Mercedes B-Class: First report

The new B-Class has joined our fleet, and it has been kitted out to the max

It's easy to get carried away when buying a new car. You spend hours poring over the brochures, checking the colour charts and weighing up the engine choices. And then you come to the options list. You think you’ll treat yourself to one or two extras, and before you know it, you’ve ticked almost every box.

That’s what happened to me when I was ordering our new Mercedes B-Class. Choosing the basic car was easy, as the B200 CDI SE has the best blend of performance, comfort and value. At £24,860, it covered all the basics, with a slick seven-speed automatic gearbox, Bluetooth and a USB connection. Yet I knew I had to have the car finished in Polar Silver, which cost an additional £515.

It was worth the outlay, as the B-Class looked great parked in Mercedes Temple Fortune’s north London showroom. Yes, the standard 16-inch wheels look small, but the bright metallic finish highlights the complex array of curves and creases. And my extra expense didn’t end with the optional paint.

Sales assistant Paul Uppal helped guide me around the B-Class’s spacious cabin, which was dripping with desirable additions. First off I selected the classy leather seat covering, which is part of the £1,535 Exclusive package that also adds heated seats, black rooflining and smart wood trim for the dashboard. Another £815 bought electric adjustment and memory functions for the front seats, plus I selected the panoramic glass roof.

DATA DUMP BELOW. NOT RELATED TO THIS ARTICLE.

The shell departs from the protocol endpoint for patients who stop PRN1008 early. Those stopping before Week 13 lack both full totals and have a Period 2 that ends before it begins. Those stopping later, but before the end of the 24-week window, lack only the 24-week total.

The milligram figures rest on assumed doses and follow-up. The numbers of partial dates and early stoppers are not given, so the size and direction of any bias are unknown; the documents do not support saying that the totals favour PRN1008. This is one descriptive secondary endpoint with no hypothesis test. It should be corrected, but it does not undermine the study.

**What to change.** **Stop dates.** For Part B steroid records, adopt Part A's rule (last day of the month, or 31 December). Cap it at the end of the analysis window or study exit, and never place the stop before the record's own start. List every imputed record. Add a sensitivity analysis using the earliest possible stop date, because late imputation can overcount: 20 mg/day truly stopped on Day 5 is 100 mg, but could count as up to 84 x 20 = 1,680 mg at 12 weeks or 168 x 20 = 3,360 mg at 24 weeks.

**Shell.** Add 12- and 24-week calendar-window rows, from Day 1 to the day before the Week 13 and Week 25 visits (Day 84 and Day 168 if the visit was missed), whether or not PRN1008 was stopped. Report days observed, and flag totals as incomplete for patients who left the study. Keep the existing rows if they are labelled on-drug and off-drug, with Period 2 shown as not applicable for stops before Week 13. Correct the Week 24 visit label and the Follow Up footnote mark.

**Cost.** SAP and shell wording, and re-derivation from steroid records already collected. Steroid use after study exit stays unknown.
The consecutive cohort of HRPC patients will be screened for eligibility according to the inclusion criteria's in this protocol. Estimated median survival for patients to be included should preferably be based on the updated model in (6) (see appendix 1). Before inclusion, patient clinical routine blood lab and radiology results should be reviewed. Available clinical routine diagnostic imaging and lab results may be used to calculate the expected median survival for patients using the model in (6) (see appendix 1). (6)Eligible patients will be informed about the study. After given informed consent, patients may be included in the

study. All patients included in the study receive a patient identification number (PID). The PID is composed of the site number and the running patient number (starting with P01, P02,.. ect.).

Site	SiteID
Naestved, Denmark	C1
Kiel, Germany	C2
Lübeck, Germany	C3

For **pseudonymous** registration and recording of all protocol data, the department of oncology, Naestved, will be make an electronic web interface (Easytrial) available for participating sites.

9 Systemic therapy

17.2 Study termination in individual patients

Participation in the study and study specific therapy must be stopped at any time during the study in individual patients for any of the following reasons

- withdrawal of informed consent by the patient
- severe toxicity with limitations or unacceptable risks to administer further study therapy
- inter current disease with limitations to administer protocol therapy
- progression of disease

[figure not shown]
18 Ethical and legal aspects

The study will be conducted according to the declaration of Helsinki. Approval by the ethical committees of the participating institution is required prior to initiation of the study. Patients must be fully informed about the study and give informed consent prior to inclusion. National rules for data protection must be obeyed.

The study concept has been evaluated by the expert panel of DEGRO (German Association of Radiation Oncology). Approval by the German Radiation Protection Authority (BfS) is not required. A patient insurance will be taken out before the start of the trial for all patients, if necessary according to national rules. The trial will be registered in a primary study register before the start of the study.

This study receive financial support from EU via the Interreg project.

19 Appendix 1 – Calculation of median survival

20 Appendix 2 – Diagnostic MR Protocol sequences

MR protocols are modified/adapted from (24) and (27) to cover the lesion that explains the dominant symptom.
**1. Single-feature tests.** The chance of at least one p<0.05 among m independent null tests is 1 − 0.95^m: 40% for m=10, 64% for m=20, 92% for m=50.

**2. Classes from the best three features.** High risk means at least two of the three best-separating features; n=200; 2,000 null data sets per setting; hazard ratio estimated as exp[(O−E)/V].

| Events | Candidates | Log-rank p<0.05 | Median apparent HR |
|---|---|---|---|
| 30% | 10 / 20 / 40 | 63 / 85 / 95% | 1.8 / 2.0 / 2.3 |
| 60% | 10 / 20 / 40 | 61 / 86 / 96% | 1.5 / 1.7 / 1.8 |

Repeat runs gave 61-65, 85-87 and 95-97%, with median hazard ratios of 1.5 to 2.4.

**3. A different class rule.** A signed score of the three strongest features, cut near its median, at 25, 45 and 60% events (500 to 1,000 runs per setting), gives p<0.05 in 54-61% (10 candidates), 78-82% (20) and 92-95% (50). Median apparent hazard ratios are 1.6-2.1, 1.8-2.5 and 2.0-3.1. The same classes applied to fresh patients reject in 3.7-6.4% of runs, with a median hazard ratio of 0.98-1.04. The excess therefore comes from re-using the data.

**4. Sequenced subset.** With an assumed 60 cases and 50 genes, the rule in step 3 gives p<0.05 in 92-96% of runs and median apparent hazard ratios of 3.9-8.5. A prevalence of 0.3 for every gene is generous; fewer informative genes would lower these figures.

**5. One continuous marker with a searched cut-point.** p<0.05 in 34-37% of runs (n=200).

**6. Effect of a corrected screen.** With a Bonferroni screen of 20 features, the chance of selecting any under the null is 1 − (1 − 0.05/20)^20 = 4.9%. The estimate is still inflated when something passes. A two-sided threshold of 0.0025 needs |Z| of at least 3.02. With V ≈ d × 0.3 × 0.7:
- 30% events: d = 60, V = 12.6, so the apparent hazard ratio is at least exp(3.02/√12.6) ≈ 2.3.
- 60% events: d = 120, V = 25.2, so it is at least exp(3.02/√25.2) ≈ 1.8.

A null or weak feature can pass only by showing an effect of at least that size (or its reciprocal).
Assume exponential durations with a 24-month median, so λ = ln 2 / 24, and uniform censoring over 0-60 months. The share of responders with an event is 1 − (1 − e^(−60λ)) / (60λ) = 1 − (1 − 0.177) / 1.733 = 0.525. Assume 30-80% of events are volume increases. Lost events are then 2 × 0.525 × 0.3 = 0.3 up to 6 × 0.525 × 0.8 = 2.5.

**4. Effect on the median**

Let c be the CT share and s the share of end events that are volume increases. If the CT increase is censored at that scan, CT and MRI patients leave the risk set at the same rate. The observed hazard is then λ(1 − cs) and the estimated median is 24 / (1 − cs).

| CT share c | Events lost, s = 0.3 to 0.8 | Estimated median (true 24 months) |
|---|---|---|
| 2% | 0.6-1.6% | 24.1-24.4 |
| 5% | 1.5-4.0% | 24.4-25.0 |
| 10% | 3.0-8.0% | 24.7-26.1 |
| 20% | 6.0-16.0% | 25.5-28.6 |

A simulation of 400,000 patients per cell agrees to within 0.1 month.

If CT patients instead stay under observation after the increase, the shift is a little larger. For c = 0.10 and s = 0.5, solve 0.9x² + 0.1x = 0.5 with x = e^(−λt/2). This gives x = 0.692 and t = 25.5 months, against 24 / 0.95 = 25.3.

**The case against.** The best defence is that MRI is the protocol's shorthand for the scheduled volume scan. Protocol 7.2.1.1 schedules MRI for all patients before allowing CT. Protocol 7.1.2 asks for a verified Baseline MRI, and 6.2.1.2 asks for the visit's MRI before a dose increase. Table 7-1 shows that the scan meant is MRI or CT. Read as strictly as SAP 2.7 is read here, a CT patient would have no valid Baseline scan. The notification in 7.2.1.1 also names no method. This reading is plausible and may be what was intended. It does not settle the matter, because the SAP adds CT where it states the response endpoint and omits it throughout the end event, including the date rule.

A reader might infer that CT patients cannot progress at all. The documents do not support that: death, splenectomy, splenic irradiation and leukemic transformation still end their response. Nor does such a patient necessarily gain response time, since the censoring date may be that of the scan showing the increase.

I also plumped for the £2,100 sat-nav, in combination with the £690 Harman Kardon surround sound stereo system and the useful £430 DAB digital radio tuner. As the electronic route finder comes with a larger seven-inch colour display screen, it seemed a good idea to splash out on the £305 reversing camera, too.

With two young daughters to carry around, safety is always a priority for me – and the B-Class doesn’t disappoint. Every model gets low-speed collision avoidance kit, ESP and seven airbags as standard. But I added the £785 Lane tracking pack, which includes blindspot monitoring and lane keep assist.

There’s plenty of space in the cabin and a 486-litre boot, but I also chose the £515 Easy Vario Plus Pack, which adds a sliding and split/fold rear bench, plus a centre rear armrest – although a five-seat MPV really should have this system as standard.

The downside? I’d spent £10,830 on options, which took the price to £35,690 – a huge chunk of cash for a family runaround. It’s a good thing the Merc was such a relaxing drive on my way home from the dealer, with the refined 1.8-litre diesel, smooth automatic gearbox and supple ride washing away any financial worries. Still, I’m planning to get my money’s worth over the next year, as the B-Class will be worked hard keeping pace with my business and family life.

Our view

“SE trim is a good choice. The more pricey Sport model looks better, but has a firm ride and flawed steering set-up.”Owen Mildenhall, Senior road tester

Your view

“It’s hard to make a car like this stylish. Its looks are dictated by its function – to be a box for carrying people and luggage.”hampson10, via www.autoexpress.co.uk

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